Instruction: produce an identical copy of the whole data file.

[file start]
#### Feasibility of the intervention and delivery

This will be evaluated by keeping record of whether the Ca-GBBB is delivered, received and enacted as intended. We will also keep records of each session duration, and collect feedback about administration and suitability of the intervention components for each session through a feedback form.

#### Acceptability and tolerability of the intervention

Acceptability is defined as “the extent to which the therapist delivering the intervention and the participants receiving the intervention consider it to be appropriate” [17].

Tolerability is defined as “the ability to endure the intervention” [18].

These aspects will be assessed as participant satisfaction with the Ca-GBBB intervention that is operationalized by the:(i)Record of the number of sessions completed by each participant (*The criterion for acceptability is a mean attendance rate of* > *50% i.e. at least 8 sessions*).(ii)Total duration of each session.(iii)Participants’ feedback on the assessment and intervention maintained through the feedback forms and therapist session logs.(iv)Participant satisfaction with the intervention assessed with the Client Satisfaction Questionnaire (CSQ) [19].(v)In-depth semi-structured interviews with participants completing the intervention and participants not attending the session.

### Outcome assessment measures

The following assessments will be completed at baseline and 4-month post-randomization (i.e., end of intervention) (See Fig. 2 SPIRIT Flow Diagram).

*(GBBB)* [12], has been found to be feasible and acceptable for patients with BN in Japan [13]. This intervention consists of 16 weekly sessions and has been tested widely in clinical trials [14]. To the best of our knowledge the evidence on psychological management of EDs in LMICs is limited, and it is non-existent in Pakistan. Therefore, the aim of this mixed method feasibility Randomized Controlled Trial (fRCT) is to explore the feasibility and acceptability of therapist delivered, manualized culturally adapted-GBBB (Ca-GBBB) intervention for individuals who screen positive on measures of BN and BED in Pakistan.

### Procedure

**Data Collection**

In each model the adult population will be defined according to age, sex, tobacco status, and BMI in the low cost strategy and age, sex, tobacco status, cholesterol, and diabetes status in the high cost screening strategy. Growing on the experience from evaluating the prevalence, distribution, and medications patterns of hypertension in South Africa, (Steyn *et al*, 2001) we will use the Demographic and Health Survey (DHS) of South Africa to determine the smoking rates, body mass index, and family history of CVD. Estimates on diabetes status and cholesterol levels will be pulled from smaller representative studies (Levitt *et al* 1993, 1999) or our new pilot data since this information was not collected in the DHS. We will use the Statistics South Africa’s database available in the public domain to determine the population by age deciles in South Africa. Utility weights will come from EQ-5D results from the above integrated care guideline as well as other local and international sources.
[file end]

#### Feasibility of the intervention and delivery

This will be evaluated by keeping record of whether the Ca-GBBB is delivered, received and enacted as intended. We will also keep records of each session duration, and collect feedback about administration and suitability of the intervention components for each session through a feedback form.

#### Acceptability and tolerability of the intervention

Acceptability is defined as “the extent to which the therapist delivering the intervention and the participants receiving the intervention consider it to be appropriate” [17].

Tolerability is defined as “the ability to endure the intervention” [18].

These aspects will be assessed as participant satisfaction with the Ca-GBBB intervention that is operationalized by the:(i)Record of the number of sessions completed by each participant (*The criterion for acceptability is a mean attendance rate of* > *50% i.e. at least 8 sessions*).(ii)Total duration of each session.(iii)Participants’ feedback on the assessment and intervention maintained through the feedback forms and therapist session logs.(iv)Participant satisfaction with the intervention assessed with the Client Satisfaction Questionnaire (CSQ) [19].(v)In-depth semi-structured interviews with participants completing the intervention and participants not attending the session.

### Outcome assessment measures

The following assessments will be completed at baseline and 4-month post-randomization (i.e., end of intervention) (See Fig. 2 SPIRIT Flow Diagram).

*(GBBB)* [12], has been found to be feasible and acceptable for patients with BN in Japan [13]. This intervention consists of 16 weekly sessions and has been tested widely in clinical trials [14]. To the best of our knowledge the evidence on psychological management of EDs in LMICs is limited, and it is non-existent in Pakistan. Therefore, the aim of this mixed method feasibility Randomized Controlled Trial (fRCT) is to explore the feasibility and acceptability of therapist delivered, manualized culturally adapted-GBBB (Ca-GBBB) intervention for individuals who screen positive on measures of BN and BED in Pakistan.

### Procedure

**Data Collection**

In each model the adult population will be defined according to age, sex, tobacco status, and BMI in the low cost strategy and age, sex, tobacco status, cholesterol, and diabetes status in the high cost screening strategy. Growing on the experience from evaluating the prevalence, distribution, and medications patterns of hypertension in South Africa, (Steyn *et al*, 2001) we will use the Demographic and Health Survey (DHS) of South Africa to determine the smoking rates, body mass index, and family history of CVD. Estimates on diabetes status and cholesterol levels will be pulled from smaller representative studies (Levitt *et al* 1993, 1999) or our new pilot data since this information was not collected in the DHS. We will use the Statistics South Africa’s database available in the public domain to determine the population by age deciles in South Africa. Utility weights will come from EQ-5D results from the above integrated care guideline as well as other local and international sources.